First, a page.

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To become a member of our Call Department, you must be at least 18 years old and possess your EMT-Basic certification. You the can come down to the station and fill out an application and meet with our Training officer.
No. We are looking for motivated and enthusiastic individuals with a strong work ethic.
The Call Department is an internship program with several opportunities for compensation.
Yes. We often look internally at our Call Department when we have openings for our full time staff. Many of our members do obtain full time careers locally as well.
If you are unsure, you should contact the Conservation Office.
If you are planning any landscaping, clearing, filling, excavation, demolition, or construction within a wetland or floodplain, within the 100-foot buffer zone, or within 200' of a perennial stream - whether or not the wetland resource is on your property - please contact the Conservation Commission before you begin your project to determine if you will need a permit.
The Massachusetts Wetlands Protection Act (MGL Ch. 131 S. 40) is a state law prohibiting the alteration of wetland resource areas or the associated 100-foot buffer zone without a permit from the Plainville Conservation Commission. The Rivers Protection Act (MGL Ch. 258 of the Acts of 1996) provides similar protections within 200 feet of a perennial (year-round) stream and is incorporated into the Wetlands Protection Act.
The Plainville Conservation Commission is a seven-member volunteer board appointed by the Board of Selectmen to protect the Town's wetland resource areas. The Commission administers the Massachusetts Wetlands Protection Act and Regulations and the Plainville Wetlands Protection Bylaw (Chapter 472) and regulations (Chapter 900, Code of the Town of Plainville). The Commission also oversees the Town's conservation lands.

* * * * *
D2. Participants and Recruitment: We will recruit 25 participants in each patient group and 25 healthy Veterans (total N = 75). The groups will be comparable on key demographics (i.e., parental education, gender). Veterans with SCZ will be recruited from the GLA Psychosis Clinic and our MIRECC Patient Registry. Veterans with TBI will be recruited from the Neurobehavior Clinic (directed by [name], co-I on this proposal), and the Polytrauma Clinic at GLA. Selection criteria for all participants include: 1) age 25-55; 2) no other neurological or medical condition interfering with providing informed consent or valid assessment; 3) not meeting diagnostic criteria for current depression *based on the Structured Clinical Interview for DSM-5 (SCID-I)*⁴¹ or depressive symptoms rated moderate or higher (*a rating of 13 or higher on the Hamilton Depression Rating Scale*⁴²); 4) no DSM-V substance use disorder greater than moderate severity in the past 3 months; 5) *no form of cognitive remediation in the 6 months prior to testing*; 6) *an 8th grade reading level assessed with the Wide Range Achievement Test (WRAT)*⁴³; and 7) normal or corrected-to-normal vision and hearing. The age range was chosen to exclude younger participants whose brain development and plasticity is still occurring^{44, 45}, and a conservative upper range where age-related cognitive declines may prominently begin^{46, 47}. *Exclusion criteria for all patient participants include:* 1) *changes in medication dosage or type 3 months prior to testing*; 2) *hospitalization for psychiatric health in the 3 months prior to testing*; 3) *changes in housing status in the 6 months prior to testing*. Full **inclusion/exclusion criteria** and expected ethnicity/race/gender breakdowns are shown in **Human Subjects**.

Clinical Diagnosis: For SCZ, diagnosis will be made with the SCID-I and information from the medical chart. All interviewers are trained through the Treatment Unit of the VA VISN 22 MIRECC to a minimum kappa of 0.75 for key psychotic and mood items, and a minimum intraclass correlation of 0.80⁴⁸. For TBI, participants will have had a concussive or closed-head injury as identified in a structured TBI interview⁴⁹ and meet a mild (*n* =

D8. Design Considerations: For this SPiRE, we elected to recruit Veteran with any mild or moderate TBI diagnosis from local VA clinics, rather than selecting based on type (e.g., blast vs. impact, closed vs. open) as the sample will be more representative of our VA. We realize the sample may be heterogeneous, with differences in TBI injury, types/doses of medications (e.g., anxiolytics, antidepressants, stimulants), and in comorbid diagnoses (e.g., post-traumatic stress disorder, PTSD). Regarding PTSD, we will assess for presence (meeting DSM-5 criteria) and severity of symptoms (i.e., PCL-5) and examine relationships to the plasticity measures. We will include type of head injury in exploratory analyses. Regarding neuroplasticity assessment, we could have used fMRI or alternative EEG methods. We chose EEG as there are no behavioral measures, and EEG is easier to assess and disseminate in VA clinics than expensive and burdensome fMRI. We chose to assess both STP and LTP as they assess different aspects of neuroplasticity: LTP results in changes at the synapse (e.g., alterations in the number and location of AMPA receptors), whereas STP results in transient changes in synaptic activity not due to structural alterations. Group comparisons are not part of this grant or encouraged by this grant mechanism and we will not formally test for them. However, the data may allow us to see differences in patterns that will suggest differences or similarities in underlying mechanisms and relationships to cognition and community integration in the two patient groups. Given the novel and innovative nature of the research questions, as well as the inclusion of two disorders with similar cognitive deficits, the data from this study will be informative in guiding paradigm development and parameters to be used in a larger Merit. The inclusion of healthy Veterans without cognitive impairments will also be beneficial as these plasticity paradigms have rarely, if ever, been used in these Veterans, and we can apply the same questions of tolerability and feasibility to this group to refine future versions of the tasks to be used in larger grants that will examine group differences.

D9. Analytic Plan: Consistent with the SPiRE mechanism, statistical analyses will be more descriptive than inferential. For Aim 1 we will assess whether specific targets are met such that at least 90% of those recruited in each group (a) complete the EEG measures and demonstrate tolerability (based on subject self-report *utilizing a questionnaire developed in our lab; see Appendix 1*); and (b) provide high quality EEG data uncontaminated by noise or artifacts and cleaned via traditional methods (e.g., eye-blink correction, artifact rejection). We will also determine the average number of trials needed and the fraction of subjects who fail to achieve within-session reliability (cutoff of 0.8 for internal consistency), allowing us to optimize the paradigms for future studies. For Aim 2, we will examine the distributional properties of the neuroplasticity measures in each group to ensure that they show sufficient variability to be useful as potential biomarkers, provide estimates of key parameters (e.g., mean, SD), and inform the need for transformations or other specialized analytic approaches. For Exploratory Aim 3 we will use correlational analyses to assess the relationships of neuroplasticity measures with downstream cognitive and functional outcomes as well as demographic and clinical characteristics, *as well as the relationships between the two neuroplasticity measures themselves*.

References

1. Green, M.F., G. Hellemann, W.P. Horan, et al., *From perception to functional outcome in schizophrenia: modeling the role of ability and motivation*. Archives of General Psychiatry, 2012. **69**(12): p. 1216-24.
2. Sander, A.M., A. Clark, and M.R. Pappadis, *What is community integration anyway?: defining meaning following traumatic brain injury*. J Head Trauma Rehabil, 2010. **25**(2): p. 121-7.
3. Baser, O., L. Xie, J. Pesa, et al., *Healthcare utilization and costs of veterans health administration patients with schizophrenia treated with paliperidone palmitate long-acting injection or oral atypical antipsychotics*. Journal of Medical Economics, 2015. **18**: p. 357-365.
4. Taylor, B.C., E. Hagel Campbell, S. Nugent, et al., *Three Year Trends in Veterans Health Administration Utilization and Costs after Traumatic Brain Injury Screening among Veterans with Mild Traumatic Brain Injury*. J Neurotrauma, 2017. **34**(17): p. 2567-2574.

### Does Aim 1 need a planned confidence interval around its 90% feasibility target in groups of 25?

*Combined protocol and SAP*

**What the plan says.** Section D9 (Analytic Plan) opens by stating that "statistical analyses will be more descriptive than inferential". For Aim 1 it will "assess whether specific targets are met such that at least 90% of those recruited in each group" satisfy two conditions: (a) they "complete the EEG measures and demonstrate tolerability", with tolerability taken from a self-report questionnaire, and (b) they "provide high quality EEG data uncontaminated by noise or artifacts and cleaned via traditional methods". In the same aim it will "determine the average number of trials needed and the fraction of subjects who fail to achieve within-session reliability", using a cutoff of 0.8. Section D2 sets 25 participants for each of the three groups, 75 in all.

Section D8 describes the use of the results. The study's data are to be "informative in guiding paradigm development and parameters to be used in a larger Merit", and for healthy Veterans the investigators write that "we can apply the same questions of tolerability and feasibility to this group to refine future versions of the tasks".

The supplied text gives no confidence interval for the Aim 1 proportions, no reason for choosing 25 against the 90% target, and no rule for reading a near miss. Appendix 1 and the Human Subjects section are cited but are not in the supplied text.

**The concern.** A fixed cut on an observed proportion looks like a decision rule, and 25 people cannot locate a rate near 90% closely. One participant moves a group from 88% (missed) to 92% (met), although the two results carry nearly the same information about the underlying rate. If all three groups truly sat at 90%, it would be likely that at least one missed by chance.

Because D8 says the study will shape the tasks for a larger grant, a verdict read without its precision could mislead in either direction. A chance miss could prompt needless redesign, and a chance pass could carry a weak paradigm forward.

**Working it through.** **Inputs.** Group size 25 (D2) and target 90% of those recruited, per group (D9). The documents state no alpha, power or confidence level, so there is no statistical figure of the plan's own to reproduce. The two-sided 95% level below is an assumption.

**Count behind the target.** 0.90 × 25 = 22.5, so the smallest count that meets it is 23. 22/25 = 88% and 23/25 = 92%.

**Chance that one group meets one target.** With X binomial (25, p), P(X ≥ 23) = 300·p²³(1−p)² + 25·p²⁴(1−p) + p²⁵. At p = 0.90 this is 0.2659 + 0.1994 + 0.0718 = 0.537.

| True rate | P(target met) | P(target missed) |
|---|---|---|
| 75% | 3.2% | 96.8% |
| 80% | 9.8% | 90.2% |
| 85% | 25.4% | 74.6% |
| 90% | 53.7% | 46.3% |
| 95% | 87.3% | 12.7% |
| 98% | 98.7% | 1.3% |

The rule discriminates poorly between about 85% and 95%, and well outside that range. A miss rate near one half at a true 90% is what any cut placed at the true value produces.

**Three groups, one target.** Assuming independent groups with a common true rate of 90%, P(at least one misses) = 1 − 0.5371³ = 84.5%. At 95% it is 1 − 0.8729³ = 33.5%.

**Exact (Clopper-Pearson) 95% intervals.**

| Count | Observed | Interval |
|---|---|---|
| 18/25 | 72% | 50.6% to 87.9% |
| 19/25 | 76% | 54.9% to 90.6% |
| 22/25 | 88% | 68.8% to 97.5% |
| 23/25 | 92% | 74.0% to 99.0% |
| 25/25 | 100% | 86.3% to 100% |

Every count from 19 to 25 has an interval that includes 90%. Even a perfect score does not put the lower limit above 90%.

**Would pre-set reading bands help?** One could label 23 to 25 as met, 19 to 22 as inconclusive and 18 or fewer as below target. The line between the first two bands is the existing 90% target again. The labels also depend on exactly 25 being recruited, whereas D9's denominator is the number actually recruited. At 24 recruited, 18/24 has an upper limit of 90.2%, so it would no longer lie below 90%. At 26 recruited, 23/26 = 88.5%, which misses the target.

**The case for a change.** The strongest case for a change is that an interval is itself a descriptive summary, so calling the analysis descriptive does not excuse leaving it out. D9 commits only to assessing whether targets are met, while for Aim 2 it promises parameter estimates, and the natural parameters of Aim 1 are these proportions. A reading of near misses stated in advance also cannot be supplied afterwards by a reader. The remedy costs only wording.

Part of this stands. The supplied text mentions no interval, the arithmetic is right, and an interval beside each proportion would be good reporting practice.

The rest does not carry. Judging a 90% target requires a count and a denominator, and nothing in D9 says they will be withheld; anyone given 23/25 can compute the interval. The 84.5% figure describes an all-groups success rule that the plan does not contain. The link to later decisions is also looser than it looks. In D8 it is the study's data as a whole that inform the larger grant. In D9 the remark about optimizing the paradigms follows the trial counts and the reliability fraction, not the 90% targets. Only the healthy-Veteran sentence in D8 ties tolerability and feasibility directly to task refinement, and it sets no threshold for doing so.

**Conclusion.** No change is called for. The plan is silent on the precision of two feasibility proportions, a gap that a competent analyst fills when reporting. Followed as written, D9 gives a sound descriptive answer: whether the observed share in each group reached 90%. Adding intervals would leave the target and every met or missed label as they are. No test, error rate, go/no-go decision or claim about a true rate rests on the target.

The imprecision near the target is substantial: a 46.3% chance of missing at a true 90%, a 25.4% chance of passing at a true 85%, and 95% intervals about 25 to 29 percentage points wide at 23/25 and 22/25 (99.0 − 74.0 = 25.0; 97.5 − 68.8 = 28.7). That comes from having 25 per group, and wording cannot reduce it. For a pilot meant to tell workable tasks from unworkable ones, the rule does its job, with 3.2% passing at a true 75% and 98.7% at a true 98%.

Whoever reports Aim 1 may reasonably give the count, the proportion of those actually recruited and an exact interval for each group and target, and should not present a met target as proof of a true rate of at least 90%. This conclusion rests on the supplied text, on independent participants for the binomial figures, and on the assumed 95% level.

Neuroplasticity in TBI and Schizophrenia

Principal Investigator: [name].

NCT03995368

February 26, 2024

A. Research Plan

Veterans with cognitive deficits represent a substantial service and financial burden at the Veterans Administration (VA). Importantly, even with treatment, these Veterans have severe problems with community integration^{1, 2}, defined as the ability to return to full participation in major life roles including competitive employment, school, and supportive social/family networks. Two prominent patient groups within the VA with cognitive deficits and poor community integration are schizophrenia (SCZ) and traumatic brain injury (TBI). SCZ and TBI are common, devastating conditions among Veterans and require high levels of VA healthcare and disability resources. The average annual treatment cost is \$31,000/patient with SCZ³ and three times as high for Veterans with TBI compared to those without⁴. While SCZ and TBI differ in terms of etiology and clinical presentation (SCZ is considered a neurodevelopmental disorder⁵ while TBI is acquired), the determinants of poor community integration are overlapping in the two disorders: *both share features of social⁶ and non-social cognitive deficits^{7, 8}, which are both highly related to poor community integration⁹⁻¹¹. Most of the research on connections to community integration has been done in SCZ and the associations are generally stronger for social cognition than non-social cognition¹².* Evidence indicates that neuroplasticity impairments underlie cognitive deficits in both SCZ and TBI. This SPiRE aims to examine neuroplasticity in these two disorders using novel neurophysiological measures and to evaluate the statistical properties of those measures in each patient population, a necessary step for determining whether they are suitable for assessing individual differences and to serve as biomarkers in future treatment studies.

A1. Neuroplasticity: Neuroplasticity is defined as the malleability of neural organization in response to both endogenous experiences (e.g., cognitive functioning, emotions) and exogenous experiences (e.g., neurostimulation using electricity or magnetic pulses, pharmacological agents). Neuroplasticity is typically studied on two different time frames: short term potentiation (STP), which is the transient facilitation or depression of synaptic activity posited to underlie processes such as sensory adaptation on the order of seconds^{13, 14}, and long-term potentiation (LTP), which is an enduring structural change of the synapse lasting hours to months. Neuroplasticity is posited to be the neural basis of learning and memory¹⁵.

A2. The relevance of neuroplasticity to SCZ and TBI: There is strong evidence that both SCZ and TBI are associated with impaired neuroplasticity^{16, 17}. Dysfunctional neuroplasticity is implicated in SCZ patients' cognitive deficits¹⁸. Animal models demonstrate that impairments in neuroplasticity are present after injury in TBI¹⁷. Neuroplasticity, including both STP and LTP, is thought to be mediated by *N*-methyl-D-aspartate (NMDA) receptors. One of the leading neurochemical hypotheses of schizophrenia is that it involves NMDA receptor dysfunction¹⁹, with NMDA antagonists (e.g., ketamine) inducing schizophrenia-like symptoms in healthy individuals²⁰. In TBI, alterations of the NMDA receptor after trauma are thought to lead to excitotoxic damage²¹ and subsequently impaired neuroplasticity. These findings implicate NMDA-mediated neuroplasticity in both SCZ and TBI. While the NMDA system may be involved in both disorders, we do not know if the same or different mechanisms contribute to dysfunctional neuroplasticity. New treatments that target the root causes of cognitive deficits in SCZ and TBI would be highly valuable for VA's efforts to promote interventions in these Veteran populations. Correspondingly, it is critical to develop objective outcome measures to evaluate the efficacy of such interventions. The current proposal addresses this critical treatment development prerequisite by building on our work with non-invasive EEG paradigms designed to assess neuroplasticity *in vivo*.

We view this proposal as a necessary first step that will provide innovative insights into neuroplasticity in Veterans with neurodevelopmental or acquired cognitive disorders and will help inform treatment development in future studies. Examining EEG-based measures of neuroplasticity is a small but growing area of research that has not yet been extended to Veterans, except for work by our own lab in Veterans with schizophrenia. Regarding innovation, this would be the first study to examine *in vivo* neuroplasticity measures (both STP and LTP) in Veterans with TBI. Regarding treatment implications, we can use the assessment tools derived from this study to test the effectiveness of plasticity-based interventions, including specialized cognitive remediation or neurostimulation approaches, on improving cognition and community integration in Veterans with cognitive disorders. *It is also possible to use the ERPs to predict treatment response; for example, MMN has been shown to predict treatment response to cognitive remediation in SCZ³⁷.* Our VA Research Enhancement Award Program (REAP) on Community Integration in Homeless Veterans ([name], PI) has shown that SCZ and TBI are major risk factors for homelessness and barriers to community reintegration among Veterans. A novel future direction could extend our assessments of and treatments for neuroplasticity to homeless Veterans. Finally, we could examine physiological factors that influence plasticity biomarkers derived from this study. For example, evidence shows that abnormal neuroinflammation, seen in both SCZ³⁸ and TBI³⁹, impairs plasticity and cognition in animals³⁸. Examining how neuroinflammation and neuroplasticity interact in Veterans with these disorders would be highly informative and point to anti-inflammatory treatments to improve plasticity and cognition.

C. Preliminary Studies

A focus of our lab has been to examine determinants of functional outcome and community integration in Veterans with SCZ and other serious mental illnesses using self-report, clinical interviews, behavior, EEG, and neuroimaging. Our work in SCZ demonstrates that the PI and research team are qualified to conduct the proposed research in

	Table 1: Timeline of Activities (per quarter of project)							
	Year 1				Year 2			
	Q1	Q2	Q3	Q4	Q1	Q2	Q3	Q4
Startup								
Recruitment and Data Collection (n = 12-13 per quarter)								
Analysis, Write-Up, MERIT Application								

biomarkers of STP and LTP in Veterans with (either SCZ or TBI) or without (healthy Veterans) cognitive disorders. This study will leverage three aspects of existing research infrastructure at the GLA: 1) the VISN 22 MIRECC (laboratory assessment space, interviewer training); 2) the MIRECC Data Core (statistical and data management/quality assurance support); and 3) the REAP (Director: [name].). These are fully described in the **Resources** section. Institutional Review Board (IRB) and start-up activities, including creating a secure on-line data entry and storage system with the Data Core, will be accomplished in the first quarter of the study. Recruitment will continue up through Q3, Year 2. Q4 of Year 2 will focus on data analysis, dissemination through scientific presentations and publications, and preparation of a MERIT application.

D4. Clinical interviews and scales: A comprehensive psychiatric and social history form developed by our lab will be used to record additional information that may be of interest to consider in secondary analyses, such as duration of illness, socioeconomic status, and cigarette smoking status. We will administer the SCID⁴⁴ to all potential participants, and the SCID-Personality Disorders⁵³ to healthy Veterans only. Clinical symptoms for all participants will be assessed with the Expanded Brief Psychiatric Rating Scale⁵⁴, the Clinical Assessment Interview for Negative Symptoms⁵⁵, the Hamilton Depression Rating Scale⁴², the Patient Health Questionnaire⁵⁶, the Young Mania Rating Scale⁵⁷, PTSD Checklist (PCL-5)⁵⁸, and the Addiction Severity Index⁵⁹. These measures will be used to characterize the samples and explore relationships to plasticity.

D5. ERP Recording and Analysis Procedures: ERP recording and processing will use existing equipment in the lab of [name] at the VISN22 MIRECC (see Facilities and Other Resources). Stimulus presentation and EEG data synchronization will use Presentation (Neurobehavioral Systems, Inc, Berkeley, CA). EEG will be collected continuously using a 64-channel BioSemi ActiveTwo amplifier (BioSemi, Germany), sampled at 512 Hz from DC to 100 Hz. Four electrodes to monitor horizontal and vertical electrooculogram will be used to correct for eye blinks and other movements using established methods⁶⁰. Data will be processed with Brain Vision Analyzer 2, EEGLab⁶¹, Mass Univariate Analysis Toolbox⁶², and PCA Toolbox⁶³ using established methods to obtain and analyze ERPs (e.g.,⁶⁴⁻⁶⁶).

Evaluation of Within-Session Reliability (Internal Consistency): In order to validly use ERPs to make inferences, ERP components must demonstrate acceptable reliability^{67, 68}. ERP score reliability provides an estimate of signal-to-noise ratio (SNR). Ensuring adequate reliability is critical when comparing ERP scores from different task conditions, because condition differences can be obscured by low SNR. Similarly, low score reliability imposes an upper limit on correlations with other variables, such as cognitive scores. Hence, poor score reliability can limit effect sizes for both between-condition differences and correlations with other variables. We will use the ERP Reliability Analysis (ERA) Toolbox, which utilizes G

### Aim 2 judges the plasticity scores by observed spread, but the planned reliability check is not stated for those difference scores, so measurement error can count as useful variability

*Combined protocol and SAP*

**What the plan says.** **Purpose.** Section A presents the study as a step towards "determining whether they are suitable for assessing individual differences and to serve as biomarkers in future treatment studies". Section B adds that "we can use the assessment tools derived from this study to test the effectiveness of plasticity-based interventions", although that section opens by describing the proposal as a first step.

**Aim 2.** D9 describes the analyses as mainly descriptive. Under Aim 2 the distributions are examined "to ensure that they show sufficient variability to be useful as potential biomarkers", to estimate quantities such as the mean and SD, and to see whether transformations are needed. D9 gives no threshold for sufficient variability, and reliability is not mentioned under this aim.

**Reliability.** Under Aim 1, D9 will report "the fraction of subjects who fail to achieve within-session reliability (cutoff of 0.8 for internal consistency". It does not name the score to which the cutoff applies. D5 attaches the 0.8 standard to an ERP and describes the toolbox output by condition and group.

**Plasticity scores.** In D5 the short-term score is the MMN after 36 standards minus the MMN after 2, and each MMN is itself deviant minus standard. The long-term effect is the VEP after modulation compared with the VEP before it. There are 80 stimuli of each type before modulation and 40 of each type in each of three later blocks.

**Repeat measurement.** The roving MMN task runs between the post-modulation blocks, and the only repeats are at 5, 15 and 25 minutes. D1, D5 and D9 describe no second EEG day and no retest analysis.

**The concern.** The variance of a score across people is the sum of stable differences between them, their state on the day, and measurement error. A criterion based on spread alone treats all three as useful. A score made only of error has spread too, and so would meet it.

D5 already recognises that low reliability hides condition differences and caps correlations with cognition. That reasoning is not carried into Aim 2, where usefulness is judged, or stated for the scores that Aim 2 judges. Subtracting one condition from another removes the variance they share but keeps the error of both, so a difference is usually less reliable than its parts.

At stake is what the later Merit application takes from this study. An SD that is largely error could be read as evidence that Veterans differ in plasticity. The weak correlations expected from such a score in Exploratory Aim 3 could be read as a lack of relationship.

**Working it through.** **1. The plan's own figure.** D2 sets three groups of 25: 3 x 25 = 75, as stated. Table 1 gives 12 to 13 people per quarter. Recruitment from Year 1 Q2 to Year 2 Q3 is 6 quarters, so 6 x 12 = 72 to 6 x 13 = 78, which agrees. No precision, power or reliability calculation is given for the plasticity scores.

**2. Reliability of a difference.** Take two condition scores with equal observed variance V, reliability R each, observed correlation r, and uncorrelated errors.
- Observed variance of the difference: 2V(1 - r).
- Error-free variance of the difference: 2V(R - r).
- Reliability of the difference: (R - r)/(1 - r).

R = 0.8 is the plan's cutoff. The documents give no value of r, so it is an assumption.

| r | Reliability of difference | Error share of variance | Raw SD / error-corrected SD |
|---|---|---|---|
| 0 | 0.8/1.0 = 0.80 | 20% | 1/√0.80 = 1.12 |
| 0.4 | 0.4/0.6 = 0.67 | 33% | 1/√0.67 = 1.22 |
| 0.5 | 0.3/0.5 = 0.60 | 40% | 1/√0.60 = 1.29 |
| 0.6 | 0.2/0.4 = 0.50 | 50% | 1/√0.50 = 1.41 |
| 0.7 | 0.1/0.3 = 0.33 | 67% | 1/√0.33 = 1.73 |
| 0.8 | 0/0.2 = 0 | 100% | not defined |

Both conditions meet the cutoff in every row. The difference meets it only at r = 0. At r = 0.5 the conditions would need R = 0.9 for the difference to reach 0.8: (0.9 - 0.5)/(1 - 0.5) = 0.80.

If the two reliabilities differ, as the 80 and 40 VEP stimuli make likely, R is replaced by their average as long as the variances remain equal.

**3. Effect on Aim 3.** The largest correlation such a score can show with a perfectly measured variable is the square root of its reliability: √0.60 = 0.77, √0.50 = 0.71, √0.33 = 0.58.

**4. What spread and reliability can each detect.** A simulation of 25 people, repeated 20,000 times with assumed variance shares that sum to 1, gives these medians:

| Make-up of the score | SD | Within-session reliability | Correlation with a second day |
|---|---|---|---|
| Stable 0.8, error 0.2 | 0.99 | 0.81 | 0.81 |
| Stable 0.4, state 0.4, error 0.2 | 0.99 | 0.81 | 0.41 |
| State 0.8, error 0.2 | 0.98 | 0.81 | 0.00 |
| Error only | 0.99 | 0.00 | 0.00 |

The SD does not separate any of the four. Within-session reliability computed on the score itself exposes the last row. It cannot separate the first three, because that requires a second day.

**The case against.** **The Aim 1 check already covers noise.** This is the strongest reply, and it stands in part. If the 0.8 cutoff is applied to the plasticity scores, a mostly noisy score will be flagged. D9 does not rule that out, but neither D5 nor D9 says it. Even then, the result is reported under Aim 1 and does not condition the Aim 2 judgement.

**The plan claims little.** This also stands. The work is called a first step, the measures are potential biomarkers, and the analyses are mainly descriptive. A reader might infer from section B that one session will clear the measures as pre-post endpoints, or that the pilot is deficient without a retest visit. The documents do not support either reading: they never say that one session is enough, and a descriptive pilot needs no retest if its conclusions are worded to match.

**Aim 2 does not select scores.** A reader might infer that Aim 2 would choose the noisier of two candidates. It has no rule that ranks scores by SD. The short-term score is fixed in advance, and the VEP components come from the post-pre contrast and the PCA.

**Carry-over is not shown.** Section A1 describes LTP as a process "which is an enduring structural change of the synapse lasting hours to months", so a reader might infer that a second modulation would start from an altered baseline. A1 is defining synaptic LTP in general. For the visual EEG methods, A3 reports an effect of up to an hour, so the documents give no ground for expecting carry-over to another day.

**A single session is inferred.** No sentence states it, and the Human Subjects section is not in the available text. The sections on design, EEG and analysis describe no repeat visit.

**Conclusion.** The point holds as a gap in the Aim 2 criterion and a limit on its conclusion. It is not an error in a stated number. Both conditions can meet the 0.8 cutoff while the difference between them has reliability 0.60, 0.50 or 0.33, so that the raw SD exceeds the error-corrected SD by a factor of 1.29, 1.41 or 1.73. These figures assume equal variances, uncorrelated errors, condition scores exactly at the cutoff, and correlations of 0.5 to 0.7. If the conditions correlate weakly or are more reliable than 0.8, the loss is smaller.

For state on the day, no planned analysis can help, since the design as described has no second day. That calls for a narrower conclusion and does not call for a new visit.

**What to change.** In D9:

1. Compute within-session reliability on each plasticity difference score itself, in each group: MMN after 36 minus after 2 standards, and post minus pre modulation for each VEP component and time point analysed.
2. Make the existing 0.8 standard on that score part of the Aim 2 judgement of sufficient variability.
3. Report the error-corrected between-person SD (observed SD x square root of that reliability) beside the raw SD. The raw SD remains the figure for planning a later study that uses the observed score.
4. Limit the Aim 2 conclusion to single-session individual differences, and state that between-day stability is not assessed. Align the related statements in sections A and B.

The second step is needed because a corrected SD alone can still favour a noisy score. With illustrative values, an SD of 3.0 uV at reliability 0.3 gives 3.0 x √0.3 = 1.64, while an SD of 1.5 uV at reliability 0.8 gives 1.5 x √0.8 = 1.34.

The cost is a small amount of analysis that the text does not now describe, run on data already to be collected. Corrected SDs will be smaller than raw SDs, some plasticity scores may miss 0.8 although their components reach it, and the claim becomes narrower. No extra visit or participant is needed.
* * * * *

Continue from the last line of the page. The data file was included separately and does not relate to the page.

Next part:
All seniors and disabled are welcome. There may be a few programs, that due to limited capacity, have Plainville senior resident priority sign-up. Out-of-town guests will be added to a waiting list.
The Plainville Senior bus is available to Plainville seniors and disabled citizens for doctor appointments, shopping, banking, and errands during the hours of 9 am to 2:30 pm (doctor appointments must be scheduled no later than 1 pm). Please fill out the form on GATRA's page or contact the center.
A cross-connection is a point in a plumbing system where it is possible for a non-potable substance to come into contact with the potable drinking water supply. Common examples of cross-connections include a garden hose submerged in a pesticide mixture, a piped connection providing potable feed water to an industrial process, such as a cooling tower, or a submerged outlet of an irrigation system. Connections to firefighting equipment are other very common cross-connections. Most cross connections occur beyond the customer service connection, within residential, commercial, institutional or industrial plumbing systems. Identifying cross-connections can be challenging because many distribution systems are expanding to serve new customers and changing to accommodate customer needs. Further, temporary and permanent cross connections can be created in existing facilities without the knowledge of the water system managers and operators.